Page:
About the same time, the pilot of the KMK145 reported they were descending to 1,500 feet for landing on runway 4L. The LC instructed the pilot to continue to runway 4L and stated that traffic was a heavy Boeing 777 landing on runway 4R. The pilot responded that they were continuing to 4L, they had the traffic in sight, and they would be parking on the north ramp. The LC instructed the KMK145 pilot to maintain visual separation from the Boeing 777, cautioned him about wake turbulence, and that he was cleared to land on runway 4L. The pilot correctly read back all three instructions from the LC.
About 1608, the LC advised UAL384 that a Caravan was on their left, downwind of them and to maintain visual separation. UAL384 acknowledged this and asked for confirmation they were cleared to land runway 4R. The LC confirmed their landing clearance for runway 4R.
The FO indicated that she landed the aircraft on runway 4R, activated the thrust reversers, and began manual braking at approximately 110 knots. As the airplane approached 80 knots, the CA made the 80-knot callout, and the FO stowed the thrust reversers and slowed the aircraft to below 35 knots.
At this time, the FO offered to transfer control of the aircraft to the captain as briefed, and the captain took control and then used his tiller to begin a left turn onto taxiway K. Information obtained by the ATC group indicated that about 1609, the LC asked UAL384 if they “got Kilo?” UAL384 responded, “turn left on Kilo”. The LC instructed UAL384 to hold short of runway 4L and UAL384 acknowledged the hold short request.
The CA indicated that he was surprised by the hold short instruction since he had told approach control that they were unable to conduct LAHSO on runway 4R. He indicated that he lost situational awareness as they exited runway 4R as he thought there was more distance between the runways than there actually was. He was concerned about getting clear of the landing runway and was focused on clearing the hold short line between runway 4R and taxiway K.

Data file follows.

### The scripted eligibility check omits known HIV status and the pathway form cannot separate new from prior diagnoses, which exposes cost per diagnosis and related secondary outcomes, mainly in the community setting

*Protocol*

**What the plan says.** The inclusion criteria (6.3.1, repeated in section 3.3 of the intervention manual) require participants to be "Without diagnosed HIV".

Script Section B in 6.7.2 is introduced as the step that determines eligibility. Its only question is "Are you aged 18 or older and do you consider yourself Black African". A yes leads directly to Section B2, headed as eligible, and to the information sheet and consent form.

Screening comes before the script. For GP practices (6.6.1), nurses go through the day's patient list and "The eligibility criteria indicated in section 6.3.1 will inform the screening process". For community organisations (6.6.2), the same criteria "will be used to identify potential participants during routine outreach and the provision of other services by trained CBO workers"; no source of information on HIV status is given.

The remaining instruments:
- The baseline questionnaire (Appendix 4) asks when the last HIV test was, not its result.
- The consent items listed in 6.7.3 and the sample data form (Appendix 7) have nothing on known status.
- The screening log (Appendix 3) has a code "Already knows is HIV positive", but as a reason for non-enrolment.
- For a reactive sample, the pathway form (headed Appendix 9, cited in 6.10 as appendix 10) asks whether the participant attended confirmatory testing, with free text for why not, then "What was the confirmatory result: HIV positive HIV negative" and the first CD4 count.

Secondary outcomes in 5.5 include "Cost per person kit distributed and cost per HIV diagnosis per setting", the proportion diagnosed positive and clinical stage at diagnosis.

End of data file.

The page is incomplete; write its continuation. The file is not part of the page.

The CA also indicated that there doesn’t appear to be enough room for a 210’ long B777 to be fully clear of runway 4R and still hold short of runway 4L and by the time he realized they were passing the runway 4R hold bars painted on the taxiway they were already on runway 8L and had crossed onto runway 4L.
At this time, the tower controller became aware of the runway incursion as UAL384 crossed runway 4L and responded by instructing the pilots of KMK145 to hold short of runway 8L, which they did. The pilot of KMK145 in a phone interview stated that they “normally” exit at taxiway E which was prior to runway 8L, which they did, and that no evasive action was needed or taken.
About 1610, the LC instructed UAL384 to continue to cross runway 8L and contact ground control. UAL384 contacted ground control stating they were clear of runway 4L at taxiway K and going to gate G4. Ground control gave them instructions to taxi on taxiway K, turn left on taxiway Z, and proceed to gate G4.
Figure 1 is a Google Earth screenshot which is overlaid with the ground tracks of UAL384 and KMK145 (indicated with green arrows). The illustration depicts runways 4L, 4R, 8L and taxiway K, and shows the direction of travel for each airplane.
Upon notification, the following NTSB specialists were assigned to investigate this incident: operations, ATC, and flight data recorder. Parties to the investigation include the Federal Aviation Administration (FAA), United Airlines, Boeing, and the National Air Traffic Controllers Association (NATCA).
The digital flight data recorder (DFDR) was removed from the United airplane and shipped to the NTSB’s Vehicle Recorder Laboratory located in Washington, DC, for a download of data. The DFDR was downloaded on February 14, 2023, and the data is currently being analyzed.
During the week of February 6th, 2023, the ATC group convened at Honolulu Control Facility (HCF), Honolulu, HI, and conducted interviews with the controllers on duty at the time of the incident, operations supervisor, and air traffic manager.